• Although family issues may be related to the development of anorexia
nervosa and bulimia nervosa, feelings of self-blame to not help to promote
the recovery process. In the same way, blaming the individual herself will
not be helpful and may serve only to further lower her feelings about
herself as a person.
• For these re
could be very he
asons it
lpful for the family as well as the
individual to view the anorexia or the bulimia as the problem, rather than
• It is important for family members to take responsibility for supporting the
individual in his efforts to recover. In early onset and adolescent eating
disorders, it
t parents—even if separated—be able to work
is crucial tha
together to facilitate their son or daughter’s recovery.


What are Anorexia Nervosa and Bulimia Nervosa?
Ronald S. Manley, PhD

3. It is very upsetting for a family to be faced with a daughter or son who is unable to
eat. It is normal to have feelings of frustration, anger, fear, and guilt. It is helpful
for family members to recognize and acknowledge these feelings as they can
serve to motivate families to seek help. It is important that these feelings be
discussed with involved health care professionals.
4. If you have a daughter with an eating disorder, it is likely that you have tried many
strategies to encourage her to eat. These strategies often run the course from
continual bitter arguments at the dinner table, to repeated pleading, and even
• It is important to realize that weight gain can be a terrifying experience for
your daughter. It will likely not be an easy process for her to undertake
recovery and let go of the eating disorder.
• Recovery can feel like a great risk for her, which may mean confronting
tremendous fears. Increasing pressure to eat may result at best in only
temporary success.
• It may be best to let your daughter keep the rituals and behaviours for the
time being as they may enable her to feel “safe.”
• Direction about how to best manage these issues and meal times and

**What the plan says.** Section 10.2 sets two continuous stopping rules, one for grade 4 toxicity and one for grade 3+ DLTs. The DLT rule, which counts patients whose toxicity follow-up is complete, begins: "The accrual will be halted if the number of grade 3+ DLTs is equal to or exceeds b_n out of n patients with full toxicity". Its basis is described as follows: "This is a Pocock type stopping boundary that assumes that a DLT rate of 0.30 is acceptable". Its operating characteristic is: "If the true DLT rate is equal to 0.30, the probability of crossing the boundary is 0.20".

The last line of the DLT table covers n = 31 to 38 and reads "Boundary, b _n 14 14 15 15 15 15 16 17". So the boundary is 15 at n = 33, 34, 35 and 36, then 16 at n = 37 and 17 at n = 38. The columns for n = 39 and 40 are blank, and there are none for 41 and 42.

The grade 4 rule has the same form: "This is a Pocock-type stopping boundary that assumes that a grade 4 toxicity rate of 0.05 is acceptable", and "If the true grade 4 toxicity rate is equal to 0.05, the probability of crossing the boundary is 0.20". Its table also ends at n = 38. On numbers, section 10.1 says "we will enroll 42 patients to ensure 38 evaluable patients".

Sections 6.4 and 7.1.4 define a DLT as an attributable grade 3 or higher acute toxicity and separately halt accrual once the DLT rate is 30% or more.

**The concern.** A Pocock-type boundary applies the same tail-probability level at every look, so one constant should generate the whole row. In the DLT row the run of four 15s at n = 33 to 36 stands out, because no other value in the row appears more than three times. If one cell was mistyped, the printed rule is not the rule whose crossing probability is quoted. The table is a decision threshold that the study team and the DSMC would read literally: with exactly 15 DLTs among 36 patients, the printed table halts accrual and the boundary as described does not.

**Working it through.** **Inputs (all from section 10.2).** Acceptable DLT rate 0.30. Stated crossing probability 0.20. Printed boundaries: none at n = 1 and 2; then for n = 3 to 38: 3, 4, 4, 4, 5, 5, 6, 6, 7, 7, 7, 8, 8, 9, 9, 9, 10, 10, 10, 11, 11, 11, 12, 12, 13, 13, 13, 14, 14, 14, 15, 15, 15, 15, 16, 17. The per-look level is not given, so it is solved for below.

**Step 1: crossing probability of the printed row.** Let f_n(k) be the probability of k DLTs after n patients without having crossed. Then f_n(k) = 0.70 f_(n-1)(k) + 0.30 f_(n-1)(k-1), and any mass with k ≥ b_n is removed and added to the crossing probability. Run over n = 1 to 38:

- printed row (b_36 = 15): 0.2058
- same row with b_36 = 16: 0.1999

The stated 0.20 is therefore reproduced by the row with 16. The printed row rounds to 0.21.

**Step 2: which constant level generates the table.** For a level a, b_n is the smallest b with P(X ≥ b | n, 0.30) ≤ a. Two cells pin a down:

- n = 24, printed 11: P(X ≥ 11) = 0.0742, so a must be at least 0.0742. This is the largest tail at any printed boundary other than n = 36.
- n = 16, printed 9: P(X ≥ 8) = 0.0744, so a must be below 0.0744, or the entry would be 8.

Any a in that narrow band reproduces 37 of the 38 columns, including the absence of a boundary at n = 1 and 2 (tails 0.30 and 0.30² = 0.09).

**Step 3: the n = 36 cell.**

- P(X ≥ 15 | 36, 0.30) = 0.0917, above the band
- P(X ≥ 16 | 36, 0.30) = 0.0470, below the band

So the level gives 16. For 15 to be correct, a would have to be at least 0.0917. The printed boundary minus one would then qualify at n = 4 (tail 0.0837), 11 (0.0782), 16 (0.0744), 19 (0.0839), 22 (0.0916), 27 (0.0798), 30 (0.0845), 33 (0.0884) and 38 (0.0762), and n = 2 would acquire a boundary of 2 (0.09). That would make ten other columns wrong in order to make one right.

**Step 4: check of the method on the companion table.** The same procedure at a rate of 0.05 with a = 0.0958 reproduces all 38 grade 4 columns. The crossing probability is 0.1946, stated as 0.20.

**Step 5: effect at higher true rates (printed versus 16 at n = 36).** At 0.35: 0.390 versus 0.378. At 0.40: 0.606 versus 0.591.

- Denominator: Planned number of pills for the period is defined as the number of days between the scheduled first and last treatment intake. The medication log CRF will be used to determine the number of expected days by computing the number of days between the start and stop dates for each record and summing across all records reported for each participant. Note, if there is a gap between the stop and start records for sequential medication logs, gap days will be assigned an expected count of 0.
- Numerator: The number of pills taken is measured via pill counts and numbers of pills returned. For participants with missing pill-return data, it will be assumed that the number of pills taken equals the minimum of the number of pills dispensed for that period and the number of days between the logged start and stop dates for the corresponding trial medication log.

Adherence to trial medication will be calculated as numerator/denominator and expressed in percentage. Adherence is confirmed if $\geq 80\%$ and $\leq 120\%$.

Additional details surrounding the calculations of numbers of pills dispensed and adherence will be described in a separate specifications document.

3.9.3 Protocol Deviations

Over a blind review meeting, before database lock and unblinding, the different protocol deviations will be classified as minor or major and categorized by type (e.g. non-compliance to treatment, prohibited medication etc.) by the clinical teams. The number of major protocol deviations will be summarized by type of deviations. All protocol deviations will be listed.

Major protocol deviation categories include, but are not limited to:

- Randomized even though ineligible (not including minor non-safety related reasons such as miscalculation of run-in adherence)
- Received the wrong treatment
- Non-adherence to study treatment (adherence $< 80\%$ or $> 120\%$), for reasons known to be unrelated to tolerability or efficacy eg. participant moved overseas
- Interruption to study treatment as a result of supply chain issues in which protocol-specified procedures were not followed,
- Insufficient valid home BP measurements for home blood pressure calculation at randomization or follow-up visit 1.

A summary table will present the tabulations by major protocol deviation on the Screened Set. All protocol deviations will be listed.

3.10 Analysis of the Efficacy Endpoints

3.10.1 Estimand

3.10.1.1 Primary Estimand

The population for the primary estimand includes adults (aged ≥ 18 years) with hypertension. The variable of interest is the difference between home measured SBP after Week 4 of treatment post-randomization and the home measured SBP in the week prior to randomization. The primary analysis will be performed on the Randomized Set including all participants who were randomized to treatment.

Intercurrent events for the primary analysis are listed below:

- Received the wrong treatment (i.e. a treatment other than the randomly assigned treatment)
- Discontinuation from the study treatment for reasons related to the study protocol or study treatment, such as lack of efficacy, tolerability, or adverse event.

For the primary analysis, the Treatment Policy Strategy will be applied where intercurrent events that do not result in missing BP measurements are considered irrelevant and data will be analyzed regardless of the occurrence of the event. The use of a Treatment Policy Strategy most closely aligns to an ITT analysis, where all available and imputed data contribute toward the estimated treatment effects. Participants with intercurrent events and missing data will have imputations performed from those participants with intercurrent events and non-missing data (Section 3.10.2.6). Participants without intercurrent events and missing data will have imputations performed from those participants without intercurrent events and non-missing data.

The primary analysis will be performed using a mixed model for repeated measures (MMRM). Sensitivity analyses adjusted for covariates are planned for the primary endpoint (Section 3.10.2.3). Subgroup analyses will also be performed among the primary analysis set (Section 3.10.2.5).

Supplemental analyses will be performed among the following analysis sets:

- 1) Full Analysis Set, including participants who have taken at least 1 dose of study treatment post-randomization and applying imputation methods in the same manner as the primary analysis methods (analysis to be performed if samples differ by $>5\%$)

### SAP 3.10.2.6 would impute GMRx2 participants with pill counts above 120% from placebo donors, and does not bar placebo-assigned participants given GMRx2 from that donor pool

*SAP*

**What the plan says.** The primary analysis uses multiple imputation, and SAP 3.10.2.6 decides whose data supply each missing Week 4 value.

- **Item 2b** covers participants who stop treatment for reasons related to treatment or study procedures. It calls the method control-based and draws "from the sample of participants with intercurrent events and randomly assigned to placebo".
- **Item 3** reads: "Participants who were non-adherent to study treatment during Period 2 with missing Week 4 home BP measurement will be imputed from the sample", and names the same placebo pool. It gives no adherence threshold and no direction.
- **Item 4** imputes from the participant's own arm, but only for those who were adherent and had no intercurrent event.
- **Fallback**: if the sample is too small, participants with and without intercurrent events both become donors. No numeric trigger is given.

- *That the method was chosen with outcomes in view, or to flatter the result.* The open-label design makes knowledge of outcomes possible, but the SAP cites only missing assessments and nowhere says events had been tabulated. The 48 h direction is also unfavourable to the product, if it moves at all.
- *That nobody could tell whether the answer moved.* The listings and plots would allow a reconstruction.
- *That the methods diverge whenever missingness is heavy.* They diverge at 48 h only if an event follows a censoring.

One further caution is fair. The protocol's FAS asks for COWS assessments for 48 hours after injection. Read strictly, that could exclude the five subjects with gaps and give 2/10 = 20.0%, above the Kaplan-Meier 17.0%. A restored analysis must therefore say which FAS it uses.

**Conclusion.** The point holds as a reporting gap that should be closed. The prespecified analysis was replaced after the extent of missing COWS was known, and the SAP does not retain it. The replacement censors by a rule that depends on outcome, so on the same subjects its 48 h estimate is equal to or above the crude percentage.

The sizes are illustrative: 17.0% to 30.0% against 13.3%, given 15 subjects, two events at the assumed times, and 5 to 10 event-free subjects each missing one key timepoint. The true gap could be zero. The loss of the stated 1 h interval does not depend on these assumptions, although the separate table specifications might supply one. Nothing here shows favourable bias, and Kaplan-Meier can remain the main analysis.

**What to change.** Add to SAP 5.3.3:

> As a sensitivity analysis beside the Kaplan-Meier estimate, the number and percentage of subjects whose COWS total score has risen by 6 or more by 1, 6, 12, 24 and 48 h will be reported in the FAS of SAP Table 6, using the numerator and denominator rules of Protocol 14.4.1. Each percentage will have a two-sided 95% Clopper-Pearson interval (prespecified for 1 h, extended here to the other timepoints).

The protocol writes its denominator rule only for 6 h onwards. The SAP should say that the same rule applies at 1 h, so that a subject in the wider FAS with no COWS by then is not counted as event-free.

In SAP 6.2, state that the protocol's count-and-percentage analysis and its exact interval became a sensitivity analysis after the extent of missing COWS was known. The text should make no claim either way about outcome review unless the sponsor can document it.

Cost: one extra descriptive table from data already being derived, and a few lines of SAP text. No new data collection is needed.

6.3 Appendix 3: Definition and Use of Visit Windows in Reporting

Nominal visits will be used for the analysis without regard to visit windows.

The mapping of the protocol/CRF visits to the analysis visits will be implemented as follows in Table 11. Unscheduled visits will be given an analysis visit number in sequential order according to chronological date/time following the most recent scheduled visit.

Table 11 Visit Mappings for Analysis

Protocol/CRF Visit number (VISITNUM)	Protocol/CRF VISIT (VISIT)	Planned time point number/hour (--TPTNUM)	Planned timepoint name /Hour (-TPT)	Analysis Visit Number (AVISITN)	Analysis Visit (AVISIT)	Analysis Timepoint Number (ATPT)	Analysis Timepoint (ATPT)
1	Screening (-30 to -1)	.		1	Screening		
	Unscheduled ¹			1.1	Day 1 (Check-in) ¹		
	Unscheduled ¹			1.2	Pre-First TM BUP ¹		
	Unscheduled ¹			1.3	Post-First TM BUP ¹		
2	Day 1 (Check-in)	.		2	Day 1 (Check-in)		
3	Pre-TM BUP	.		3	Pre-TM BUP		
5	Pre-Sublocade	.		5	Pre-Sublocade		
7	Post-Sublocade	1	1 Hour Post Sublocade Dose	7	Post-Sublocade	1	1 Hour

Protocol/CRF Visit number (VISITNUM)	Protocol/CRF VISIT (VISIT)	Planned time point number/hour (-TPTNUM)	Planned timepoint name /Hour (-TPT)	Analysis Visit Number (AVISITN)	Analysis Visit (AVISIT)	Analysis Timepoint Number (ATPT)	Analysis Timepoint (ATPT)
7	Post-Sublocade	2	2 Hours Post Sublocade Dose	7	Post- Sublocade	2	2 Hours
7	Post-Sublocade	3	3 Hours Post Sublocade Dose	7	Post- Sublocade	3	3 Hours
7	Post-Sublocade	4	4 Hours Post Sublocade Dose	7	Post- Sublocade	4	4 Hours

upsets at home should be provided by the clinical treatment team.

Thoughts and feelings
Unrealistic thoughts and attitudes are often part of anorexia and bulimia. For
example, the person with an eating disorder may have the following thoughts:
If I begin to eat normally, I’ll lose all control and become fat…
Unless I lose another five pounds, I’ll never be happy…
I’ll always be depressed and lonely. No one could ever understand
what it is like…
No one would ever really like me as a person…
As someone develops anorexia nervosa or bulimia nervosa, his thoughts increasingly
come to be dominated by concerns of food, eating, weight, shape, self-doubt, and
ds of though
s. These kin
ts can have a profound effect on the way he
Learning to unravel the relationships between thoughts and feelings plays a major
role in the treatment of depression and anxiety, and it is important as well in the
treatment of eating disorders.


What are Anorexia Nervosa and Bulimia Nervosa?
Ronald S. Manley, PhD

Learning alternative ways of thinking and feeling about yourself is an important
component of the recovery process. A therapist can help you to understand your
thoughts and feelings and the relationships between them.
Seeking help
Finding someone or a team of health care staff you feel comfortable with, and can
trust, will be an important part of obtaining help.
Part of this tr
n collaborati
ust will mean developing a relationship based o
on with
health care professionals who understand your experiences.
It is important to feel that you can work together on a variety of concerns and issues,
and not just weight gain or preoccupations with food.


Ronald Manley, PhD, R. Psych. is a psychol
st with
the Provincial Specialized Eating
Disorders Program at BC Children’s Hospital
uver BC, Canada which is part of
the Children’s & Women’s Health Centre of British Columbia; he is also a Clinical
Assistant Professor, Department of Psychiatry, University of British Columbia.